Sophisticated automation and remote monitoring have not always been a consideration in the design of current products available in the cinema world. With a networked, all electronic format, networked automation and monitoring will allow sophisticated remote on-screen consoles to be developed for entire complexes. The same technology can provide a means for remotely located maintenance personnel to monitor the health of the systems. The result should be improved consistency in quality in the cinema.
Security of the video signal is of prime importance to the system. The system itself has to be intrinsically secure without the need for any support from the theatre owner. For the video signal, that means an encoded signal that requires a key to decode. Keyed security is not new to the industry as similar security is performed today with the DTS audio CDROMs distributed around the world. It seems prudent that the same keyed encoding method used to store the video signal also be used to transmit the signal to the projector and speaker processor, providing a fully locked signal path.
Figure 3. Block Diagram Showing Transports, Decoders,
and Keys Interoperability
The system architecture and the system requirements identify the areas where technologies have to be developed, or at least standardized, to have interoperable products. These are:
- Video compression and secure decoding
- Audio compression and secure decoding
- Transport for encoded video from server or playback unit to the projector
- Transport for encoded audio from server or playback unit to the speaker processor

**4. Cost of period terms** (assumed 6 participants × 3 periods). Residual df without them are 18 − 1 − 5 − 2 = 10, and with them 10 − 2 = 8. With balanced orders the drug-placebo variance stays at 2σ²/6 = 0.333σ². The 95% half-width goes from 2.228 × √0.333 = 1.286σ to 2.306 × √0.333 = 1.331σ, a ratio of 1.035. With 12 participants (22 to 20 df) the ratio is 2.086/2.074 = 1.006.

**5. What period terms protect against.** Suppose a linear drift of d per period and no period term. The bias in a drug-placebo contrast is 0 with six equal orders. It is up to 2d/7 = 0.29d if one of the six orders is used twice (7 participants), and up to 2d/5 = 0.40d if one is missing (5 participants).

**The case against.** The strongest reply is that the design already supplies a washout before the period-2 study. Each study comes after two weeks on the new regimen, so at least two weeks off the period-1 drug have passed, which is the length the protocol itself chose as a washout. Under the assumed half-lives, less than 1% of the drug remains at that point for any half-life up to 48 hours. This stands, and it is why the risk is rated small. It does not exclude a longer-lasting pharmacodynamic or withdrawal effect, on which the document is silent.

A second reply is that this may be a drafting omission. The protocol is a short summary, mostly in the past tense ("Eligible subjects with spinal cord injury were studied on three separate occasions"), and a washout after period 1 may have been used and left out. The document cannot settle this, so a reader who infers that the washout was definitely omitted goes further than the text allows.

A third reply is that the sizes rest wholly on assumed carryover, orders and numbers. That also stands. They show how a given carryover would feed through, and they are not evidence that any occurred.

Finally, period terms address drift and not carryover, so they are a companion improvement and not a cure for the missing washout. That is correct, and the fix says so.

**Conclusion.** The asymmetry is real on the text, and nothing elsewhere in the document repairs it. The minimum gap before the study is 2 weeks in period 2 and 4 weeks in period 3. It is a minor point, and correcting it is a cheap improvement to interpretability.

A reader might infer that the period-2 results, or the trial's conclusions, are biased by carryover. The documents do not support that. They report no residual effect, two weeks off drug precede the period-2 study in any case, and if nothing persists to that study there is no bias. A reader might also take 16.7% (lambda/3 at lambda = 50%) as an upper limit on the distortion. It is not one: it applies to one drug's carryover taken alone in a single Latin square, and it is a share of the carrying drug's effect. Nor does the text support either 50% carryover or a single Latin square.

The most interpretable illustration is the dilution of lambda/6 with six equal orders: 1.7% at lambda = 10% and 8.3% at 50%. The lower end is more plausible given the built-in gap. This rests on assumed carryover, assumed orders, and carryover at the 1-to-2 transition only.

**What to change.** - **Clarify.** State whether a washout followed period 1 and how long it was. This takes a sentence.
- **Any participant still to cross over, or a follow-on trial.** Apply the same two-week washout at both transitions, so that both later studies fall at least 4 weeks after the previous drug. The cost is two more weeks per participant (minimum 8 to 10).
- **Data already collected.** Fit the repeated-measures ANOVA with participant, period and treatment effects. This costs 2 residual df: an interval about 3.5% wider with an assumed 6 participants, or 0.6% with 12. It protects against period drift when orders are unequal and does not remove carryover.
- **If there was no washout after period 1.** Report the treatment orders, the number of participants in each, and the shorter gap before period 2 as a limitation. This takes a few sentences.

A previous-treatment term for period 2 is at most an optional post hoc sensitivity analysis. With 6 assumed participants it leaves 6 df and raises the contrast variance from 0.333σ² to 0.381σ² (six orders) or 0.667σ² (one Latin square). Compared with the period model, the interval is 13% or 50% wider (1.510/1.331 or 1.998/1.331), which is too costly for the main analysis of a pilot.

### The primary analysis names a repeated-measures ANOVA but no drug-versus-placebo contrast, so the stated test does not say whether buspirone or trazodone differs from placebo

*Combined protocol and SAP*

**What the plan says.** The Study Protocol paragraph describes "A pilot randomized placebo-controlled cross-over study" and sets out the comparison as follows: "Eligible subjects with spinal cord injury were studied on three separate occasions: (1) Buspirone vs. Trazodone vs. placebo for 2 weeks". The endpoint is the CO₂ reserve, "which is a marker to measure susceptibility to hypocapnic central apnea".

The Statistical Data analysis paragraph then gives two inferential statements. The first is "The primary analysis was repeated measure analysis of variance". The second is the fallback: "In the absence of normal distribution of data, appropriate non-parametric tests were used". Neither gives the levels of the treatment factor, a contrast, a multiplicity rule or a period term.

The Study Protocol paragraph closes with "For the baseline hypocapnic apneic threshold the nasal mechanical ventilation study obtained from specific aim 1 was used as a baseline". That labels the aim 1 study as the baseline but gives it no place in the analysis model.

From the control and monitoring aspect, these areas should also be addressed:
- Video projector control and monitoring
- Audio speaker processor control and monitoring
- Server control and monitoring
To prevent splintering of the industry over the choice of these technologies, a "committee of experts", usually meaning a standards body, should stand behind the choices. The technologies chosen may be proprietary, but should be made uniformly available to those manufacturers who choose to license them. Ownership of a technology should not become the means for building a monopoly, or a near monopoly, at the product level. Monopolies stifle innovation, and innovation is what keeps this industry alive.
I have had considerable experience with the standardizing of control methods through my experience in the AESSC. My suggestion for control methods is that standard protocols not be considered. Instead, a combination of software technology and transport technology should be standardized. IP transports have proven their utility in the network world, and are supported by a large body of knowledge that can be readily tapped. The technology provided through Microsoft's ActiveX Controls or Sun Computer's JavaBeans should be relied upon so that innovative, custom displays can be easily created by third-parties both for use in the cinema and for use by remote maintenance technicians.
For the implementation of electronic cinema, there are several areas of technology that should be standardized by an organization such as SMPTE. The results of standardized technology will be interoperable and innovative products that will promote competition and provide users with quality choices.